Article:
Sacajawea? Sacagawea? Sakakawea? Where She Came From And How Its Spelled by Dakota Wind

GREAT PLAINS – So, I’m from North Dakota. I was born and raised in Fort Yates, North Dakota, on the Standing Rock Sioux Indian Reservation. When I was in the eighth grade our Social Studies teacher, a hard-as-nails woman who always spoke through her teeth as though she had lockjaw, took the class through our North Dakota history units and drilled it into us that we were Teton Lakota and we should be proud of our heritage. Continue reading

Haŋwí Wówapi Kiŋ Lakȟól Wičhóȟ’aŋ A Traditional Lakota Calendar By Dakota Wind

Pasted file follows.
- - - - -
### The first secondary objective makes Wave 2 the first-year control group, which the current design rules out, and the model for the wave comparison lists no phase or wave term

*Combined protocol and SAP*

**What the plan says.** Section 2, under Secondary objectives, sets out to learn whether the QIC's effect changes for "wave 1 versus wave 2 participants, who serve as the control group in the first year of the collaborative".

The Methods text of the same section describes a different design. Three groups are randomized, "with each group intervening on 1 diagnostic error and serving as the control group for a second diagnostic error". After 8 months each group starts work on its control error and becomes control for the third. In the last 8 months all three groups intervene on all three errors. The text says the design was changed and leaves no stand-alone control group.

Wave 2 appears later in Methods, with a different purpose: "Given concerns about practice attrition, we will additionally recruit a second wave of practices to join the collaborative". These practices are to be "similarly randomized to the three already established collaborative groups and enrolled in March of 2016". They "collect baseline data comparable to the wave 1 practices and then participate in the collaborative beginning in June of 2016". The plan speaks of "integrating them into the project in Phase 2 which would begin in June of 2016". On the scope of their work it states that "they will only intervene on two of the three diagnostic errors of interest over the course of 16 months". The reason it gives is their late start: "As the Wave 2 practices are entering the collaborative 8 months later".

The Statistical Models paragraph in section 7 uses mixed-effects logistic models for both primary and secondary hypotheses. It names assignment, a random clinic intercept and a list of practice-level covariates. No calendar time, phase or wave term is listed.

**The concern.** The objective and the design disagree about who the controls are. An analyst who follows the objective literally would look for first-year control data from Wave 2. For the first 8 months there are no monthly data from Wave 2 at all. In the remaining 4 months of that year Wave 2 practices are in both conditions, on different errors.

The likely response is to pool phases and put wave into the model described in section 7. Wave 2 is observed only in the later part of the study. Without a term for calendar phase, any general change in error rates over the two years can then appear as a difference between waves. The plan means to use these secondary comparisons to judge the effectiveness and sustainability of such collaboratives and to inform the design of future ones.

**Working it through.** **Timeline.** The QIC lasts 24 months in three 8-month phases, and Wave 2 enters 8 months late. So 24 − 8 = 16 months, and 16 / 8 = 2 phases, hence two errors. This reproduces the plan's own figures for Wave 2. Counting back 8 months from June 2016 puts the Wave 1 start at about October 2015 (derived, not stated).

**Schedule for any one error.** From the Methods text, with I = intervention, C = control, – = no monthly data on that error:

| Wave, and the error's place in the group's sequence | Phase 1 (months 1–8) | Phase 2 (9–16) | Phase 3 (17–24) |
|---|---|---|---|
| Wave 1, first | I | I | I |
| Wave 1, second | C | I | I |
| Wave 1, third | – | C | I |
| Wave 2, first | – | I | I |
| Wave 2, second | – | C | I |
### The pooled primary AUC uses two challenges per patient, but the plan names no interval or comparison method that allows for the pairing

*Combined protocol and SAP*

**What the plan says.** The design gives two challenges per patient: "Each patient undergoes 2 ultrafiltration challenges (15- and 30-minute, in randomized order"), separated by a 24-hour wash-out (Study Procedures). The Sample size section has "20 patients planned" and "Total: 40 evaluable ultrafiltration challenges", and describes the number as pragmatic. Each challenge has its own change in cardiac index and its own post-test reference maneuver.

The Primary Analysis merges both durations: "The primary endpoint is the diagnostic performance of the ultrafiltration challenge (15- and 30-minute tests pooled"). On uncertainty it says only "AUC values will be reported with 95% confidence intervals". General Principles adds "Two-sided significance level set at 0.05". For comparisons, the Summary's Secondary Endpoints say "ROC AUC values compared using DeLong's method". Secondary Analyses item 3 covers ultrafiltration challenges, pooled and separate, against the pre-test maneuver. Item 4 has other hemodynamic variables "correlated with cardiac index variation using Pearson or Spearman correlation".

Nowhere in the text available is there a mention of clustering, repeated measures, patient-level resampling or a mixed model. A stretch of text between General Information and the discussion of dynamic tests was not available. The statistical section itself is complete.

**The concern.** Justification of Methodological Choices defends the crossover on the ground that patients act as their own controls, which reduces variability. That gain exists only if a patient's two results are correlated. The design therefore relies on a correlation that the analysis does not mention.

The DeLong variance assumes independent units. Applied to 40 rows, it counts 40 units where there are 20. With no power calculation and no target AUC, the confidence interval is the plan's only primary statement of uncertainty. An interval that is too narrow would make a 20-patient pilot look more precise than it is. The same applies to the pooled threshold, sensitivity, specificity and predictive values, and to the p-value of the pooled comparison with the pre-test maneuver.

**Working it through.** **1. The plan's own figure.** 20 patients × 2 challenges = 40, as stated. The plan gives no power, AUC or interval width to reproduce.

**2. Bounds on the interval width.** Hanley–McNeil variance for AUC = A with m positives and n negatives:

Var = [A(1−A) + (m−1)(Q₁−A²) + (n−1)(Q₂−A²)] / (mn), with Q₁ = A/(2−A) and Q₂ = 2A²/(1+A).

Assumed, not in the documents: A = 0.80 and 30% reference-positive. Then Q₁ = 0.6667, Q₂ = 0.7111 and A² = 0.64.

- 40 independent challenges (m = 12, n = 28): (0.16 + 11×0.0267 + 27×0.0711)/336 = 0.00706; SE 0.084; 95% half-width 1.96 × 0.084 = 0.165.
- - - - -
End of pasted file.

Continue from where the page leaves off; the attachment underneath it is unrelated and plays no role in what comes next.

Bismarck, ND (TFS) – The New Year begins in spring when life returns, and lasts from spring to spring. A year is called Waníyetu (A Winter), because winter is the longest season on Makȟóčhe Wašté (“The Beautiful Country;” the Great Plains, and North America by extension). Continue reading

Cloud On Fire: Eclipse Is Time For Prayer And Reflection By Dakota Wind

Bismarck, N.D. (TFS) – The Húŋkpapȟa Lakȟóta call the solar eclipse Maȟpíya Yapȟéta, or “Cloud On Fire.” Other Očhéthi Šakówiŋ (Seven Council Fires; Great Sioux Nation) tribes have different names for the eclipse, many calling it Wí’kte (Sun Killed). The New Lakota Dictionary, 2nd Edition, has a few entries for eclipse as well: Aháŋzi (Shadow) and Aóhanziya (To Cast Shadow Upon). Continue reading